• The number of guests

You’ll also need to consider the number of attendees. It would be wise to pick a place that can house all the guests comfortably. Somewhere that’s not cramped is ideal.

Make the invitations

Once all the details are ready, it’s time to start making the invitations for the bridal shower. Of course, you have the option to make the invitations yourself or have them professionally made. Here are some options you can consider.

  • You can buy templates, fill them out with the necessary details and have them printed. There are lots of places to get templates from. You can try Etsy  or Creative Market.
  • If you want to try your hand at a bit of creativity, you can go to Canva and try creating your own design. Buy inexpensive but quite elegant paper and have your design printed onto them.
  • You can also solicit the help of one of the bridesmaids in making the invitations. You can get crafty and make some really kitschy invitations.
  • If you’re unsure, ask for professional help. There are so many vendors for this. Find local vendors through The Knot Marketplace or Wedding Wire.
  • Another option you can choose is going paperless. While a tangible invitation has a certain charm, sending digital invitations is definitely a viable option. Not only would it be easier to create, it would also be easier to get confirmations. Here are just some of the sites you can check out: Green Envelope, Minted, Evite, Pingg, and Punchbowl.

Two to three months before the shower

Send the invitations

After you get the invitations ready, it’s time to send them out. Before you get overwhelmed by the idea of sending them and sending follow-ups, here are some guidelines to help you streamline your process and make sure that you get answers on time.

  • Send the invitations as early as you can.

If the guests are locals, sending them the invitations at least two weeks before the party is ideal.

  • A week after sending out the invitations, do reach out to guests who have not confirmed to follow-up on their attendance.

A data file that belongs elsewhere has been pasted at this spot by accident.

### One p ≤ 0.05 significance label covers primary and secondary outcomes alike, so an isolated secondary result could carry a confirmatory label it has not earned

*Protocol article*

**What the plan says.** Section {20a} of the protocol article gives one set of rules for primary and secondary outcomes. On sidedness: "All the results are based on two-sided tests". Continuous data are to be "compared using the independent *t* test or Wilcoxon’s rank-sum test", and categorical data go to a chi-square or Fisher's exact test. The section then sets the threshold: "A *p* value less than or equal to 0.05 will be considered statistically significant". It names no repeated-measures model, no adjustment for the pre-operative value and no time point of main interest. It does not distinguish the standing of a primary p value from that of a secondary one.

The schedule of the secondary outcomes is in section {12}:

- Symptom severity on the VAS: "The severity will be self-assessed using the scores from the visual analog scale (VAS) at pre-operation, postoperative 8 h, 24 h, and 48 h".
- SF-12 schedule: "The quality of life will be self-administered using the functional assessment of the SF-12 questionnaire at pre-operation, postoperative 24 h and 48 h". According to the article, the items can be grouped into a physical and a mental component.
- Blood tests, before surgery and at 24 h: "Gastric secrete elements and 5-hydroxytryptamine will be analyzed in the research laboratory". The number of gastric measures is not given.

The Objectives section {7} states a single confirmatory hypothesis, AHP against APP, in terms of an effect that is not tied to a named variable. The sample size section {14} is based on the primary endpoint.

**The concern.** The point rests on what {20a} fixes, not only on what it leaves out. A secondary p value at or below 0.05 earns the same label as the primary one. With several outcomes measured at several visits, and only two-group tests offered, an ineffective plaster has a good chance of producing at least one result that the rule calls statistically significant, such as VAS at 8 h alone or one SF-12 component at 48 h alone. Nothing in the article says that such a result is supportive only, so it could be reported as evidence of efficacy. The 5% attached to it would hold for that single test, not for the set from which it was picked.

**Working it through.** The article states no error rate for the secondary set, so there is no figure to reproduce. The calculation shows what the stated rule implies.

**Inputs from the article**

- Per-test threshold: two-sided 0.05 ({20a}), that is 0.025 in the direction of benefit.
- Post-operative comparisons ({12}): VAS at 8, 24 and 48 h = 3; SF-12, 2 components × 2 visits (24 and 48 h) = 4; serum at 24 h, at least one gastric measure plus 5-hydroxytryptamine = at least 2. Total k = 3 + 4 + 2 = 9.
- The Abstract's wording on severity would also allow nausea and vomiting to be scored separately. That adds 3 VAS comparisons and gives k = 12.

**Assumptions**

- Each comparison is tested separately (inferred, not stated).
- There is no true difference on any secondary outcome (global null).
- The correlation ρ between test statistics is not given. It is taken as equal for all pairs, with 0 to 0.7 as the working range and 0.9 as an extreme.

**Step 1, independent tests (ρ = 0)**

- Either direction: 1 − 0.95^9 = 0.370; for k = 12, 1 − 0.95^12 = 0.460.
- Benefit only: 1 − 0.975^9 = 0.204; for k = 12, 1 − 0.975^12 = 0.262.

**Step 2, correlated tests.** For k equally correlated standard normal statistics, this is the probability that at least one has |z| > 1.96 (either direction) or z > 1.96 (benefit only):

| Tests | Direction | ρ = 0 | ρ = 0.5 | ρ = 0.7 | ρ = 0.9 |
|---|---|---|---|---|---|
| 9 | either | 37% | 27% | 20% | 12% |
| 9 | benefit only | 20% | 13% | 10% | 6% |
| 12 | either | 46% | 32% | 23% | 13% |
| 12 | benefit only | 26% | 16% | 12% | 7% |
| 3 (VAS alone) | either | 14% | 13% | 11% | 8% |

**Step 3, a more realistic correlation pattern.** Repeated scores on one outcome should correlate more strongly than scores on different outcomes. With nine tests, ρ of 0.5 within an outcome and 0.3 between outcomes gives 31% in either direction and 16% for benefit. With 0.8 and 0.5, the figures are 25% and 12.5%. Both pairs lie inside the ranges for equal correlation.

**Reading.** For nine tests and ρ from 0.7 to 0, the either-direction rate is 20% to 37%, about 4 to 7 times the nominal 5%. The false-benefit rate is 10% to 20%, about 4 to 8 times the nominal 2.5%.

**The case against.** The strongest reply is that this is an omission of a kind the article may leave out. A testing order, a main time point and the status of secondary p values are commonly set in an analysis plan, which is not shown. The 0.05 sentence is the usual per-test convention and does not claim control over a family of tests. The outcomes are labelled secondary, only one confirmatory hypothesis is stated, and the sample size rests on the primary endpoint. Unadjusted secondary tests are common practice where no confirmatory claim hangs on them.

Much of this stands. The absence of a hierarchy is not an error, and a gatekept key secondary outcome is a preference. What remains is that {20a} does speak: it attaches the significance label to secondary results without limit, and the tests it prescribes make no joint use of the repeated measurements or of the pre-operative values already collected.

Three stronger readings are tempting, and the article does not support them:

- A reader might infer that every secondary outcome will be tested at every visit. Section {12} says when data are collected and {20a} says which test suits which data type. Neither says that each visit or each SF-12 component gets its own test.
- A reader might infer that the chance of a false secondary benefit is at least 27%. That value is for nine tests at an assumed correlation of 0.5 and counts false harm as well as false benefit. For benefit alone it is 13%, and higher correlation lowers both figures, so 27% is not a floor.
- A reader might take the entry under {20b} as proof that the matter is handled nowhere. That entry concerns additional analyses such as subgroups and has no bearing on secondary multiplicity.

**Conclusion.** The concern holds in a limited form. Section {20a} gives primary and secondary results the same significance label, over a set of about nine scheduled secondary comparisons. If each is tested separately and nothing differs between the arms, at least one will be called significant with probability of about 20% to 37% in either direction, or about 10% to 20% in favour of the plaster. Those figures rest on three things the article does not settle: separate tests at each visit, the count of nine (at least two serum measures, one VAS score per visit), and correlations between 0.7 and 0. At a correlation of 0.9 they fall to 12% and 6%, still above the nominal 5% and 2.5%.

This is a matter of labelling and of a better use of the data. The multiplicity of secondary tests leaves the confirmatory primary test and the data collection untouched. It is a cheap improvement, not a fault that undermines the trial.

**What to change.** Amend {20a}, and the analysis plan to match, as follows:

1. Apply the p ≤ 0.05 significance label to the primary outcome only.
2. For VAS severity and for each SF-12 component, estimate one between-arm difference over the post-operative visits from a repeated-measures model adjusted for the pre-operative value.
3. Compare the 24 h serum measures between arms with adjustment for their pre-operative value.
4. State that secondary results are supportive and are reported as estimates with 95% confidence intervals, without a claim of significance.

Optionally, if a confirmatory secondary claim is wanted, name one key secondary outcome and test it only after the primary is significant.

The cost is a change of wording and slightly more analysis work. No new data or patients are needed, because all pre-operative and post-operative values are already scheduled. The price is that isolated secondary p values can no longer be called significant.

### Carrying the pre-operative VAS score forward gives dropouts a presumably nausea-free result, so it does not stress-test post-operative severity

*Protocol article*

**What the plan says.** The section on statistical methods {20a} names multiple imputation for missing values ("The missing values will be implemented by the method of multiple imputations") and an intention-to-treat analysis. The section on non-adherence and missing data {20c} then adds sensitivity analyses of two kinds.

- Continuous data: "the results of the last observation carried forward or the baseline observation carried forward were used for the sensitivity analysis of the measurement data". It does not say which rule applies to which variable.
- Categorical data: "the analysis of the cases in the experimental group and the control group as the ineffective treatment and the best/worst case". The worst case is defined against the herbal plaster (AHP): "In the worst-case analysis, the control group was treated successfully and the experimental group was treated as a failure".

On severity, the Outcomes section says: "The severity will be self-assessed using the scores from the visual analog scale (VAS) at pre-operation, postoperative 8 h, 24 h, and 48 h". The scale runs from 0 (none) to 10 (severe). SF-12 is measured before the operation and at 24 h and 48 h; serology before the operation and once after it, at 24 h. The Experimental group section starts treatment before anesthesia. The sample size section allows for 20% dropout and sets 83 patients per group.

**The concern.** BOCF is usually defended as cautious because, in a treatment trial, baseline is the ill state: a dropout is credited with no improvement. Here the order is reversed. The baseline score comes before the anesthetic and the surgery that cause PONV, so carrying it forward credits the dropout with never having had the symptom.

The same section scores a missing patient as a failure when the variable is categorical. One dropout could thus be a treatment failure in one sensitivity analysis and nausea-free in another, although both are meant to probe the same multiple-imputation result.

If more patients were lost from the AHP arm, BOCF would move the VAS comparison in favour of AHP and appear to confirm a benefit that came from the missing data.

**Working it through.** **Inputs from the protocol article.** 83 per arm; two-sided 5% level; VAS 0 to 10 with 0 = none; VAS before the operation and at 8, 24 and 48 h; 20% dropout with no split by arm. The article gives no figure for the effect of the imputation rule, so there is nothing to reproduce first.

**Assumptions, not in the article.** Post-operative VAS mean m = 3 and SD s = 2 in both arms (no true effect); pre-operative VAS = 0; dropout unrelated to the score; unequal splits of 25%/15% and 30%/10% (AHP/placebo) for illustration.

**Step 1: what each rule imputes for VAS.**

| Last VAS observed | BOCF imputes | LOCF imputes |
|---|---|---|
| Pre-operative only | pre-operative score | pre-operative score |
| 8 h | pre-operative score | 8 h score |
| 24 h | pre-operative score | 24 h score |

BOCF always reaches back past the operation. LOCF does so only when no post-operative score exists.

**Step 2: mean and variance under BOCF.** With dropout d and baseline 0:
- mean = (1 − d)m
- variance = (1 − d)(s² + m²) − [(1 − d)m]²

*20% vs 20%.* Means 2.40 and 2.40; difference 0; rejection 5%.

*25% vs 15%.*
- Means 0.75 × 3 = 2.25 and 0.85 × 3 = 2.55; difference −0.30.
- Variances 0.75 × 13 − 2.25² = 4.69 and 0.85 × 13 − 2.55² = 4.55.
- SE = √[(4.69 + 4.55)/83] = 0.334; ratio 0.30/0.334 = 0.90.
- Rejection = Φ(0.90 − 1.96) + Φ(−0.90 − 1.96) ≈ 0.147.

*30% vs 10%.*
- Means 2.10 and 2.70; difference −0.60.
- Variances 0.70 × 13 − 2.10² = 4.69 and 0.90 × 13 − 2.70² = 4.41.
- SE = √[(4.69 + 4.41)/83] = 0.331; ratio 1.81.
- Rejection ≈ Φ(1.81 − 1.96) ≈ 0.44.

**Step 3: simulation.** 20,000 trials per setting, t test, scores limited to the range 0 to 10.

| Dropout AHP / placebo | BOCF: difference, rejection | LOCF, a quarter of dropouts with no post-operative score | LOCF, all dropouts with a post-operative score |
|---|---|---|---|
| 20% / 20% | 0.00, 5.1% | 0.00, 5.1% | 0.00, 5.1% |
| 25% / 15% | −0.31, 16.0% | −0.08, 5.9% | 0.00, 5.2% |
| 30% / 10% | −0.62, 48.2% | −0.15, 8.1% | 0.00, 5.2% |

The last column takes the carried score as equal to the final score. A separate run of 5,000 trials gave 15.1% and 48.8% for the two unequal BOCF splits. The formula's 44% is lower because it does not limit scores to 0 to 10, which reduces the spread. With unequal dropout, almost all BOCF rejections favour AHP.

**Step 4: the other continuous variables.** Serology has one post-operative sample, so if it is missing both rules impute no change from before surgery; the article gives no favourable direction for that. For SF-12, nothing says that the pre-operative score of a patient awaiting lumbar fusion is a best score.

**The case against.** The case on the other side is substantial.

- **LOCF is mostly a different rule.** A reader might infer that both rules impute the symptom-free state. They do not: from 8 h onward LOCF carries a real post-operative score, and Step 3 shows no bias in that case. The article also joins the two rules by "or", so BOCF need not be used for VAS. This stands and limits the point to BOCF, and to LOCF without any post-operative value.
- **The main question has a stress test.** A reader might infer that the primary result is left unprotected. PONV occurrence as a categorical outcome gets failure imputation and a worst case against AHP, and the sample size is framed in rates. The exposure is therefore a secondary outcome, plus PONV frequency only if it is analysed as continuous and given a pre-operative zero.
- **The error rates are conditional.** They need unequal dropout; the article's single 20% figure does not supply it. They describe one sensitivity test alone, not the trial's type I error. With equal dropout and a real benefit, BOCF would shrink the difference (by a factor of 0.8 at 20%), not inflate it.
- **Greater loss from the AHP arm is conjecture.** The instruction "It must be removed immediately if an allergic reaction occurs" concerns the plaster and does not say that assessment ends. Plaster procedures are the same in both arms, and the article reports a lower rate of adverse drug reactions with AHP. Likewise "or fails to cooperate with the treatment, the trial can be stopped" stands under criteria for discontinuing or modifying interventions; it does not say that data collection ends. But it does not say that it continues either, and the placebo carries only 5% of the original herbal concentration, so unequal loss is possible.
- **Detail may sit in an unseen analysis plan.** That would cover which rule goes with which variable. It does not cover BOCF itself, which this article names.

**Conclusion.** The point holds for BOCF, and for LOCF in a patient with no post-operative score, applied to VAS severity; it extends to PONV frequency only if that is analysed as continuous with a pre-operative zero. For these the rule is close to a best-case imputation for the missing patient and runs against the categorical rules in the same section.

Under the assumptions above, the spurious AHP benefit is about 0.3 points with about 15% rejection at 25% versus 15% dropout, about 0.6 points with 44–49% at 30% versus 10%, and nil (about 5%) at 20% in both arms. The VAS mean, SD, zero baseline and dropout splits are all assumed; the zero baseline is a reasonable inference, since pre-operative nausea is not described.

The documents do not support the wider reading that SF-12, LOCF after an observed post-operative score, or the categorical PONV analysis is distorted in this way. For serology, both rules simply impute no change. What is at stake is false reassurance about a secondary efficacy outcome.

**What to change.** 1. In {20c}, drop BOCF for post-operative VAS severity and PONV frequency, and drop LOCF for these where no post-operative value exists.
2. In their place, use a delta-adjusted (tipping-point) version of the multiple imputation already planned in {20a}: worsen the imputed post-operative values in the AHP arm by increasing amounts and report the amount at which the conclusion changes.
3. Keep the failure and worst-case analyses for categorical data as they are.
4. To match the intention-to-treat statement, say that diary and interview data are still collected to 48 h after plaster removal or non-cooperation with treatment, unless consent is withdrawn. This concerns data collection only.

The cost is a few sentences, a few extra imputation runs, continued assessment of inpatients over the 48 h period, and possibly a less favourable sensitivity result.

• Do a final follow-up a week before the party, in case there are those who cannot commit till that date.

If you’re not confident about managing the list on your own, there are also apps to help you take care of it. The Knot has a guest list manager. You can also try this guest list tracker by Style Me Pretty. They’re made for weddings, but the system they use for managing the guest list can be used for just about any type of event.

One month before the shower

Finalize decorations for the venue

You’ve already finalized all the major details, it’s time to zoom into the little ones for the bridal shower. Now that you’ve set the theme and venue, it’s time to think of the decorations. You should definitely choose decors that are in line with the party’s theme.

There are some decorations, however, that can be used for any type of theme. A bunting for the wedding shower cake, for example, is a versatile little detail. Personalized letter garlands can also be used for just about any type of theme. Succulents, just like flowers, are also versatile decorations for any bridal shower theme. Candles are always great for setting the mood of a venue. Balloons are festive additions to any party. Mason jars can be used not just for the drinks but also as holders of different things like candles, straws, utensils and more.